A lot of people end up with serious debt problems and need to be declared insolvent – but bankruptcy isn’t right for everyone in that situation. Every year, many thousands of people enter a DRO (Debt Relief Order) or an IVA (Individual Voluntary Arrangement).
For struggling borrowers in England and Wales, bankruptcy hasn’t been the only available form of individual insolvency since 1986, when IVAs were introduced.
In 2009, the situation changed again, with the introduction of the DRO.
What is a DRO?
A DRO is a form of insolvency that was introduced to help people in a very specific kind of situation – with very little in the way of income or assets, and relatively low debts. If you don’t fit the criteria, a DRO simply won’t be available to you. You can find more on the requirements of a DRO here.
Basically, a DRO, if it goes ahead, will last for 12 months. If your circumstances haven’t changed in that time, you’ll be freed from all the debts included in the DRO.
DROs don’t actually involve the courts, but are run by The Insolvency Service itself, working with skilled debt advisers who are known as ‘approved intermediaries’.
How common are DROs?
As mentioned, DROs were only introduced in 2009, but they’ve seen a serious uptake already. Last year, for example, over 25,000 people entered a DRO – far more than the almost-12,000 who entered a DRO in the three quarters of 2009 in which they were available.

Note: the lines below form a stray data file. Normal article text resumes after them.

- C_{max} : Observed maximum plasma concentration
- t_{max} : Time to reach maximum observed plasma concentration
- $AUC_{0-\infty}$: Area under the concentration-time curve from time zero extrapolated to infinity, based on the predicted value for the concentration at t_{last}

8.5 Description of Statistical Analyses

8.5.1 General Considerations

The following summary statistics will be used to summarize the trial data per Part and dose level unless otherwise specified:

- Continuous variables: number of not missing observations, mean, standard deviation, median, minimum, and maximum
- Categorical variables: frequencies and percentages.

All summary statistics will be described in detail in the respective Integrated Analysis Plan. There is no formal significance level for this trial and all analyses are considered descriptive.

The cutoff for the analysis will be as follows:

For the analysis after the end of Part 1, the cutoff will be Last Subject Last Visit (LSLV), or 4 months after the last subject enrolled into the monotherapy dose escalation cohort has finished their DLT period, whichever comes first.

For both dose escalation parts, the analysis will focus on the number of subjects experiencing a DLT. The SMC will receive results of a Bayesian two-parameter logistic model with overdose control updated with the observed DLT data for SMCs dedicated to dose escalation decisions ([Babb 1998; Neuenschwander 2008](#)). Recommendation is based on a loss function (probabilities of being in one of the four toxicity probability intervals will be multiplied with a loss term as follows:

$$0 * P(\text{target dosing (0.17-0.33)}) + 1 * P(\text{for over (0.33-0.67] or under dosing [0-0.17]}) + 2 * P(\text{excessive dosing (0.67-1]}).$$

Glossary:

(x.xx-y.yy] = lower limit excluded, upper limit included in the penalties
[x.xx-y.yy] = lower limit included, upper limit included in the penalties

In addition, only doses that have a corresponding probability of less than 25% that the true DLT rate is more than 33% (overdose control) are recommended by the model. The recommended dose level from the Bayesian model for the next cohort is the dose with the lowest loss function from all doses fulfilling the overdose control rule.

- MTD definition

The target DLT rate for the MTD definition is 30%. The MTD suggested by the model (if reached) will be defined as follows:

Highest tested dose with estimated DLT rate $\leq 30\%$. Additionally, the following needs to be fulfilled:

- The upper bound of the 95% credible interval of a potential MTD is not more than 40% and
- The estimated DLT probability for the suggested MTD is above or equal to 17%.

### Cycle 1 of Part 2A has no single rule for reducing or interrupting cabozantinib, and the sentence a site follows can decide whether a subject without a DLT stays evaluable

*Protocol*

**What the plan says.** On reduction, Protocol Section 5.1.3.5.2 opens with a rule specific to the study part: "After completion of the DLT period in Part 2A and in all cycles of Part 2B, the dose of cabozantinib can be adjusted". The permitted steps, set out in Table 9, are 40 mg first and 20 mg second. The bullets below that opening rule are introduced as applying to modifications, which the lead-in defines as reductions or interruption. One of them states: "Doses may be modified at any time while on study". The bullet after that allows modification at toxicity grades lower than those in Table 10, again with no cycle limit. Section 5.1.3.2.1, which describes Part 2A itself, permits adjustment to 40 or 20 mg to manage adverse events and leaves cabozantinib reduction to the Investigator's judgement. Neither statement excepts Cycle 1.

Given that over 59,000 people entered bankruptcy and over 50,000 entered an IVA, the figure of 25,000 DROs accounts for about 19% of last year’s total insolvency figure of just over 135,000.
The thought of getting out of debt in just one year can be really appealing to many people – especially when their financial situation is poor and unlikely to improve – but don’t forget it’s a form of insolvency. It’ll stay on your credit rating for six years, which will make it harder to obtain further credit, since potential lenders will be able to see you’ve not been able to repay your debts, but entered a DRO.
Where are DROs available?
DROs are only available to people in England and Wales. People in Scotland might be able to take the LILA (Low Income Low Asset) route into bankruptcy, or they might be eligible for a Trust Deed, which is similar in some ways to an IVA.
People in Northern Ireland might have the option of entering bankruptcy or an IVA, but the DRO is not available in Northern Ireland.